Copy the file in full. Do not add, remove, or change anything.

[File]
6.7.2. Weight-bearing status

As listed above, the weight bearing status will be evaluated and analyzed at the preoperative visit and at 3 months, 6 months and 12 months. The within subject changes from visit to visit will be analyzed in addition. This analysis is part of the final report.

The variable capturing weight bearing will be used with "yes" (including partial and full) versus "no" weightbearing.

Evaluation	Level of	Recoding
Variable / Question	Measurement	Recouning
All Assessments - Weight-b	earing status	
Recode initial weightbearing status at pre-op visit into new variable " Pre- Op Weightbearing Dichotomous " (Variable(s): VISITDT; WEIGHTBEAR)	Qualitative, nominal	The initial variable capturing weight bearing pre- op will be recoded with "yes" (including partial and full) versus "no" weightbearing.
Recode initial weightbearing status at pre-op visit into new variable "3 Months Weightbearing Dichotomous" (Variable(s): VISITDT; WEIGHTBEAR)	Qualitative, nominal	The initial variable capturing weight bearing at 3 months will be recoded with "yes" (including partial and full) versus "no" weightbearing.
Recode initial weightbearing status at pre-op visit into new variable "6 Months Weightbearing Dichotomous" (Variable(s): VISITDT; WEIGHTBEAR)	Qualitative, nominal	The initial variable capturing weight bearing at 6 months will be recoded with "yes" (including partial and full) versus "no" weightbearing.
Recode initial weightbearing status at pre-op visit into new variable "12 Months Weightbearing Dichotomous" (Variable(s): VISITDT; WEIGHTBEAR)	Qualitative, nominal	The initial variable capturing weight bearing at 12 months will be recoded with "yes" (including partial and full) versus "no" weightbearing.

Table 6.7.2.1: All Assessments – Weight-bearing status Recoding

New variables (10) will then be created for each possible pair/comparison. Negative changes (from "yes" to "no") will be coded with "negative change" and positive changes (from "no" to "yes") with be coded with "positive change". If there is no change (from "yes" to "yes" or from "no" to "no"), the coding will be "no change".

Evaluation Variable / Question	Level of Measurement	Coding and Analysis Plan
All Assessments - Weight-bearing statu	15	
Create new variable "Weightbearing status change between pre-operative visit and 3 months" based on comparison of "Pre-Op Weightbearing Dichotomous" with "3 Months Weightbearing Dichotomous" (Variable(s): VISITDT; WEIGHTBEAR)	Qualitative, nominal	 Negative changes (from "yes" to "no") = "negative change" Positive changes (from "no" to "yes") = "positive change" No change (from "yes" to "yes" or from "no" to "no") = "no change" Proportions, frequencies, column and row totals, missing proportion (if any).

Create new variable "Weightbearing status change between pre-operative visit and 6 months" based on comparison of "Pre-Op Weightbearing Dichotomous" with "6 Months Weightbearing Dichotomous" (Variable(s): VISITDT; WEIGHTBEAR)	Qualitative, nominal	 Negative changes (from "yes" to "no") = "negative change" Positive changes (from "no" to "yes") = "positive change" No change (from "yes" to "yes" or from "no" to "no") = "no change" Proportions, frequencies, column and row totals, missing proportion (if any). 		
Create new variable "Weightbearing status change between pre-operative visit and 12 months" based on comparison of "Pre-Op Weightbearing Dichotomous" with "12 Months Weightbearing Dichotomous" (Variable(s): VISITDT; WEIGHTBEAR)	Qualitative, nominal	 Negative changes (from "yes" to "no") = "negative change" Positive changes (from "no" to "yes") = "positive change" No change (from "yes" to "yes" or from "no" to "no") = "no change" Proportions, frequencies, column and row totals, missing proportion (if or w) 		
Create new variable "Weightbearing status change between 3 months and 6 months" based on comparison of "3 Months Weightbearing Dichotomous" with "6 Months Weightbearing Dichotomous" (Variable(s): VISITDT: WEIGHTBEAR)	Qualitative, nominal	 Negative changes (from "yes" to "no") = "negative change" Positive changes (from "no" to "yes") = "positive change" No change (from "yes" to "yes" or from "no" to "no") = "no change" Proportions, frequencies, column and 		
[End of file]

6.7.2. Weight-bearing status

As listed above, the weight bearing status will be evaluated and analyzed at the preoperative visit and at 3 months, 6 months and 12 months. The within subject changes from visit to visit will be analyzed in addition. This analysis is part of the final report.

The variable capturing weight bearing will be used with "yes" (including partial and full) versus "no" weightbearing.

Evaluation	Level of	Recoding
Variable / Question	Measurement	Recouning
All Assessments - Weight-b	earing status	
Recode initial weightbearing status at pre-op visit into new variable " Pre- Op Weightbearing Dichotomous " (Variable(s): VISITDT; WEIGHTBEAR)	Qualitative, nominal	The initial variable capturing weight bearing pre- op will be recoded with "yes" (including partial and full) versus "no" weightbearing.
Recode initial weightbearing status at pre-op visit into new variable "3 Months Weightbearing Dichotomous" (Variable(s): VISITDT; WEIGHTBEAR)	Qualitative, nominal	The initial variable capturing weight bearing at 3 months will be recoded with "yes" (including partial and full) versus "no" weightbearing.
Recode initial weightbearing status at pre-op visit into new variable "6 Months Weightbearing Dichotomous" (Variable(s): VISITDT; WEIGHTBEAR)	Qualitative, nominal	The initial variable capturing weight bearing at 6 months will be recoded with "yes" (including partial and full) versus "no" weightbearing.
Recode initial weightbearing status at pre-op visit into new variable "12 Months Weightbearing Dichotomous" (Variable(s): VISITDT; WEIGHTBEAR)	Qualitative, nominal	The initial variable capturing weight bearing at 12 months will be recoded with "yes" (including partial and full) versus "no" weightbearing.

Table 6.7.2.1: All Assessments – Weight-bearing status Recoding

New variables (10) will then be created for each possible pair/comparison. Negative changes (from "yes" to "no") will be coded with "negative change" and positive changes (from "no" to "yes") with be coded with "positive change". If there is no change (from "yes" to "yes" or from "no" to "no"), the coding will be "no change".

Evaluation Variable / Question	Level of Measurement	Coding and Analysis Plan
All Assessments - Weight-bearing statu	15	
Create new variable "Weightbearing status change between pre-operative visit and 3 months" based on comparison of "Pre-Op Weightbearing Dichotomous" with "3 Months Weightbearing Dichotomous" (Variable(s): VISITDT; WEIGHTBEAR)	Qualitative, nominal	 Negative changes (from "yes" to "no") = "negative change" Positive changes (from "no" to "yes") = "positive change" No change (from "yes" to "yes" or from "no" to "no") = "no change" Proportions, frequencies, column and row totals, missing proportion (if any).

Create new variable "Weightbearing status change between pre-operative visit and 6 months" based on comparison of "Pre-Op Weightbearing Dichotomous" with "6 Months Weightbearing Dichotomous" (Variable(s): VISITDT; WEIGHTBEAR)	Qualitative, nominal	 Negative changes (from "yes" to "no") = "negative change" Positive changes (from "no" to "yes") = "positive change" No change (from "yes" to "yes" or from "no" to "no") = "no change" Proportions, frequencies, column and row totals, missing proportion (if any). 		
Create new variable "Weightbearing status change between pre-operative visit and 12 months" based on comparison of "Pre-Op Weightbearing Dichotomous" with "12 Months Weightbearing Dichotomous" (Variable(s): VISITDT; WEIGHTBEAR)	Qualitative, nominal	 Negative changes (from "yes" to "no") = "negative change" Positive changes (from "no" to "yes") = "positive change" No change (from "yes" to "yes" or from "no" to "no") = "no change" Proportions, frequencies, column and row totals, missing proportion (if or w) 		
Create new variable "Weightbearing status change between 3 months and 6 months" based on comparison of "3 Months Weightbearing Dichotomous" with "6 Months Weightbearing Dichotomous" (Variable(s): VISITDT: WEIGHTBEAR)	Qualitative, nominal	 Negative changes (from "yes" to "no") = "negative change" Positive changes (from "no" to "yes") = "positive change" No change (from "yes" to "yes" or from "no" to "no") = "no change" Proportions, frequencies, column and 		